Researchers have recently performed the first genetic modification of a human embryo in the U.S., paving the way for the potential to alter humans using the CRISPR gene-editing technique. Previous genetic modification experiments were carried out by researchers in China, but this experiment, conducted at the Oregon Health and Science University, is suspected to be the first successful Stateside endeavor.
The alteration that was made was to genes associated with inherited genetic disorders, although the researchers didn’t specify which conditions were targeted. With the code for such conditions removed, the targeted affliction would not be passed on to the edited person’s offspring, eliminating the disease entirely. The embryos involved in this experiment were not allowed to develop past a few days — the intent of the experiment wasn’t to actually provide cures for these conditions, but rather to demonstrate that the CRSPR technique could be used for such purposes, provided the ethics of a tool as powerful as gene-editing could be sorted out in the future.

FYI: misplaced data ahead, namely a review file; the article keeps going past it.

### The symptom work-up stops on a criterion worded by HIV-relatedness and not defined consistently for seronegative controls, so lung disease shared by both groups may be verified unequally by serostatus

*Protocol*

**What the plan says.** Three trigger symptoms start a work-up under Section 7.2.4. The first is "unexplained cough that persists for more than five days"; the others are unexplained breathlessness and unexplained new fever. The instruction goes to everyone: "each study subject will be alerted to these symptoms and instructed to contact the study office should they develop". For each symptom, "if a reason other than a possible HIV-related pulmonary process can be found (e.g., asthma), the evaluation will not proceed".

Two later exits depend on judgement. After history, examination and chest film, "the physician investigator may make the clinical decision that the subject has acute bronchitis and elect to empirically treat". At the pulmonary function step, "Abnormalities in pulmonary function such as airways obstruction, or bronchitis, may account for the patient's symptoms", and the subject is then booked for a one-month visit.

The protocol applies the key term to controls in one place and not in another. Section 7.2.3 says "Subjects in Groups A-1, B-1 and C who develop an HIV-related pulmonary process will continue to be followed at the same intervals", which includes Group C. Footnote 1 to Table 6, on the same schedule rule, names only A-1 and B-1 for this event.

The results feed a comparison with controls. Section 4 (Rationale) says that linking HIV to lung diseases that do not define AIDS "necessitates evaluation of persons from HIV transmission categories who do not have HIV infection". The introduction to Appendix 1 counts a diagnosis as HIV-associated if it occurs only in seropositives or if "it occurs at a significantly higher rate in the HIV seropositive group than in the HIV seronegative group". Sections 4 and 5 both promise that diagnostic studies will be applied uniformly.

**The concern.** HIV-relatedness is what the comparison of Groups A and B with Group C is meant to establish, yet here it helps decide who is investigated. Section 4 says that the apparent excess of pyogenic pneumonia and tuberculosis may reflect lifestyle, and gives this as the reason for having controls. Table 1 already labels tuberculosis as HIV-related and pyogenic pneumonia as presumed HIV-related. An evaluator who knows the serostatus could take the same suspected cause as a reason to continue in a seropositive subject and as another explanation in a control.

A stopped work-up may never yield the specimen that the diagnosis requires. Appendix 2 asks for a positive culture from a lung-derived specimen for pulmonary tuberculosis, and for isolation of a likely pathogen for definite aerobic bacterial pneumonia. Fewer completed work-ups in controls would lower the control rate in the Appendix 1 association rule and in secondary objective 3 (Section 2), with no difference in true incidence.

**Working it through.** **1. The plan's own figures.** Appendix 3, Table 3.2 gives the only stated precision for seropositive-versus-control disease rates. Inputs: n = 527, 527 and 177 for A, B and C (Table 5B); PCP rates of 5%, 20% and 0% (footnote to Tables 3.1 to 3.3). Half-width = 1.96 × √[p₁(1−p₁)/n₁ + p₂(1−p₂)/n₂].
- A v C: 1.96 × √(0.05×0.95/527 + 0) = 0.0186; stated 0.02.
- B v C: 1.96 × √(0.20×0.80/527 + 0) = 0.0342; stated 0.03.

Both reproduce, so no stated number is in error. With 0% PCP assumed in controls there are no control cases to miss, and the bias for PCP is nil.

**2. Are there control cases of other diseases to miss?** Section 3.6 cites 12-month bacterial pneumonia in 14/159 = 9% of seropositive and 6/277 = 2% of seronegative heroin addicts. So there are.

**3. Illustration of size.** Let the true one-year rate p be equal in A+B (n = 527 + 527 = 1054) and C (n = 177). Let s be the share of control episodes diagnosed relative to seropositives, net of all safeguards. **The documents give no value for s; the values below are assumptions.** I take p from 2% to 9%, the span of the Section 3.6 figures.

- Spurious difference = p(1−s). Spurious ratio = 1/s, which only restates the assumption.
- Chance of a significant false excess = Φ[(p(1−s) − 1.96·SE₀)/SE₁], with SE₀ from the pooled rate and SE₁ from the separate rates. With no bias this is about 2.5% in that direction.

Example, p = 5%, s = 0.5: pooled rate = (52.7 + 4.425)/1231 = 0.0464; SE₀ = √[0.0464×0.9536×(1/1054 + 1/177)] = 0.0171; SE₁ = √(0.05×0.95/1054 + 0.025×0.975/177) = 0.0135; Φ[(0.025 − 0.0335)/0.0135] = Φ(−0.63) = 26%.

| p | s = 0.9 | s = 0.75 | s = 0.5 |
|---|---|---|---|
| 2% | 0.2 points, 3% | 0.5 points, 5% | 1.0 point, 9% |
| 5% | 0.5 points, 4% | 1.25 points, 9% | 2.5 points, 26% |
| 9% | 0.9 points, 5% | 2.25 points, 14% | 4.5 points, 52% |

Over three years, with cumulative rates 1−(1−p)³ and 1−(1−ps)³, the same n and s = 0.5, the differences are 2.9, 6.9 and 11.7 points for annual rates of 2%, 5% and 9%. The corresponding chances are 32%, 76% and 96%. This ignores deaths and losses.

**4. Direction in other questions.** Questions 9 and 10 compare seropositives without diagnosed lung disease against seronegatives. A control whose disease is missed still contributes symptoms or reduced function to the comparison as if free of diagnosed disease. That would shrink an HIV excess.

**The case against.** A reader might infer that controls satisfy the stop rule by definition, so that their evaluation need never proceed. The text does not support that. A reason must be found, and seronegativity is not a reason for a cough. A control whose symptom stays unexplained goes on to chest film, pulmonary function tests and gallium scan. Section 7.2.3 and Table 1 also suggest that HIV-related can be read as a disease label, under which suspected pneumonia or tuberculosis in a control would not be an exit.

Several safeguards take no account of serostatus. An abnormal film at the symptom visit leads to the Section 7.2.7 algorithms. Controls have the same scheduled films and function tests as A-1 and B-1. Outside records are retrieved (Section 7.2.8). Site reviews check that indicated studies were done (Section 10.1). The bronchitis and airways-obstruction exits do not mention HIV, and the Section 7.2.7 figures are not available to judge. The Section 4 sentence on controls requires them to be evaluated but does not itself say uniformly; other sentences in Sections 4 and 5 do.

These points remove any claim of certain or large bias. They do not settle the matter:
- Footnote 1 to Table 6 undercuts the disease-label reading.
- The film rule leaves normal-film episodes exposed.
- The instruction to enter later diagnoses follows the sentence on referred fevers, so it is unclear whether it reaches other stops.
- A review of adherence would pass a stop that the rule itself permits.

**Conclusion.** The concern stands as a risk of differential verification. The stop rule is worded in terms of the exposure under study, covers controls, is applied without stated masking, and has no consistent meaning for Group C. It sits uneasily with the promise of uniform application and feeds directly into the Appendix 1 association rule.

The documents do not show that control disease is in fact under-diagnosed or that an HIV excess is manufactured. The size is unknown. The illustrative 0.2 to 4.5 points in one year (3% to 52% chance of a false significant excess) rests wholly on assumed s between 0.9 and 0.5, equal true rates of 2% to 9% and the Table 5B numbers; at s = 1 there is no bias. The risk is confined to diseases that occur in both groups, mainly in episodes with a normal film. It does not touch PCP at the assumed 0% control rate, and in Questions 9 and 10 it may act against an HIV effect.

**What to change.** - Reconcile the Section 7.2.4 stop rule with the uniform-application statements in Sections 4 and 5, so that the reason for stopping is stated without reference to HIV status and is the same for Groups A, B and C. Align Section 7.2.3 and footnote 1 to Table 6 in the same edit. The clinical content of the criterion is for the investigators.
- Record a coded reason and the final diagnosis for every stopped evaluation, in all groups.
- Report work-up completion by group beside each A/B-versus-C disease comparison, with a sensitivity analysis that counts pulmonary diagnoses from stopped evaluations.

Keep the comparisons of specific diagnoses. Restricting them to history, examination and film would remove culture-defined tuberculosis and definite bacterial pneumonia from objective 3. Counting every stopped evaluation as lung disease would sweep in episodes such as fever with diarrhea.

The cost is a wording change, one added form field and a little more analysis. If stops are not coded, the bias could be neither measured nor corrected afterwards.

While the elimination of debilitating genetic conditions is a laudable goal, there are also fears that genetic manipulation could lead to the issue of designer babies, the creation of genetically-enhanced humans, or even biological weapons that target specific ethnic groups.
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